Why Goldman Says It Might Just Be Wrong on Russian Rates Outlook

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Even Goldman Sachs Group Inc. says it might just be wrong on its outlook for another percentage point cut in Russia’s main interest rate.

As the ruble hit a four-month low on tumbling oil prices this week, threatening to stoke inflation because of the rising cost of imported goods, traders pared their bets on Russia’s scope for more rate reductions to the least since December. Goldman has “relatively low” conviction in its forecast, it said in a client report.

“Clearly the road to the recovery might be slightly longer than we initially thought,” Clemens Grafe, the bank’s chief economist in Moscow, said by e-mail Tuesday. “For rates, we would not see this as the end to the cycle but rather a more drawn out cycle, potentially with a weaker terminal rate than the one we forecast.”

The shifts in outlook show how Russia may struggle to further the 5.5 percentage points of rate decreases in six months aimed at relieving the economy from its first recession since 2009. The Bank of Russia signaled concern the ruble is depreciating too rapidly by halting daily purchases of foreign exchange on Wednesday after five days of declines.

The announcement spurred a pickup in bets for deeper interest-rate cuts, with traders signaling 28 basis points of reductions in the next three months, up from 13 basis points on Tuesday, according to forward-rate agreements.

Scaling Back

Izvestia newspaper reported yesterday that policy makers may leave interest rates unchanged on July 31, citing unidentified entrepreneurs who said they heard Governor Elvira Nabiullina speak at a meeting last week.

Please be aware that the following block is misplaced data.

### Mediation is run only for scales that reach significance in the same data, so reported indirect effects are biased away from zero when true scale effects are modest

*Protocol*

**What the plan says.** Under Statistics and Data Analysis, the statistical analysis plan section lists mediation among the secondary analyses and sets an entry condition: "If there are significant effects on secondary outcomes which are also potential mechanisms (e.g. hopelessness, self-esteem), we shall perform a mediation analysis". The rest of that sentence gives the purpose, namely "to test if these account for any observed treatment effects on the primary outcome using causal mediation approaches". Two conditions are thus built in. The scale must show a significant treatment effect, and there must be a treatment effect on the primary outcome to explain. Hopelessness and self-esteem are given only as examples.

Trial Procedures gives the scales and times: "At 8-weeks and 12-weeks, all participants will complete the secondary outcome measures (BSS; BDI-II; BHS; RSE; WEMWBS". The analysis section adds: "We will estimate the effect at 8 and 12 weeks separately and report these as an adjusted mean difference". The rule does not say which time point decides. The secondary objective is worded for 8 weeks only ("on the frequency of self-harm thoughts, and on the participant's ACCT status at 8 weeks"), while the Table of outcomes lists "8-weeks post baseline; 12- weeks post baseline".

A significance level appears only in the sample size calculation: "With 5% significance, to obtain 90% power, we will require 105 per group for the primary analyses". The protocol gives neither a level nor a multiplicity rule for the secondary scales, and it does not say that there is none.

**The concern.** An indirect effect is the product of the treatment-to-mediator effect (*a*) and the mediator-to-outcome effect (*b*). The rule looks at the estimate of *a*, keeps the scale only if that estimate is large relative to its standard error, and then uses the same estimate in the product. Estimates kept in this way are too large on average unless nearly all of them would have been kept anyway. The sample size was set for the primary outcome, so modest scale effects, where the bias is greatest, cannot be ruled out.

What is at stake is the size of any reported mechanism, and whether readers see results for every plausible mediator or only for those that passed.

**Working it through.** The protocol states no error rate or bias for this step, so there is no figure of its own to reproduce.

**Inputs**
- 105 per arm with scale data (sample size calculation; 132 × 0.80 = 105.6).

“It’s clear that the central bank won’t be cutting rates at the same speed as in the first half,” Vladimir Pantyushin, a Moscow-based analyst at Sberbank CIB, said by e-mail on Tuesday. Still, the investment-banking unit of Russia’s largest lender expects a 100 basis-point decrease. “Rates are still too high to help the economy exit recession.”

While most of the 63 traders polled by Tradition brokerage also forecast a reduction, the number seeing no change has jumped to 22 from just four ahead of the last policy meeting. Among the 35 economists surveyed by Bloomberg, the median expectation is for a half-percentage point decline. Barclays Plc changed its forecast on Tuesday to no change from a 50 basis-point cut, citing the ruble’s weakness, in an e-mailed note.

“We expect a 50 basis-point rate cut at the next meeting, but we think the risks are skewed towards a no-change,” Oleg Kouzmin, a former central bank adviser who’s now an economist at Renaissance Capital in Moscow, said by e-mail Tuesday. Adjusting to lower oil prices could be “fairly painful,” he said.

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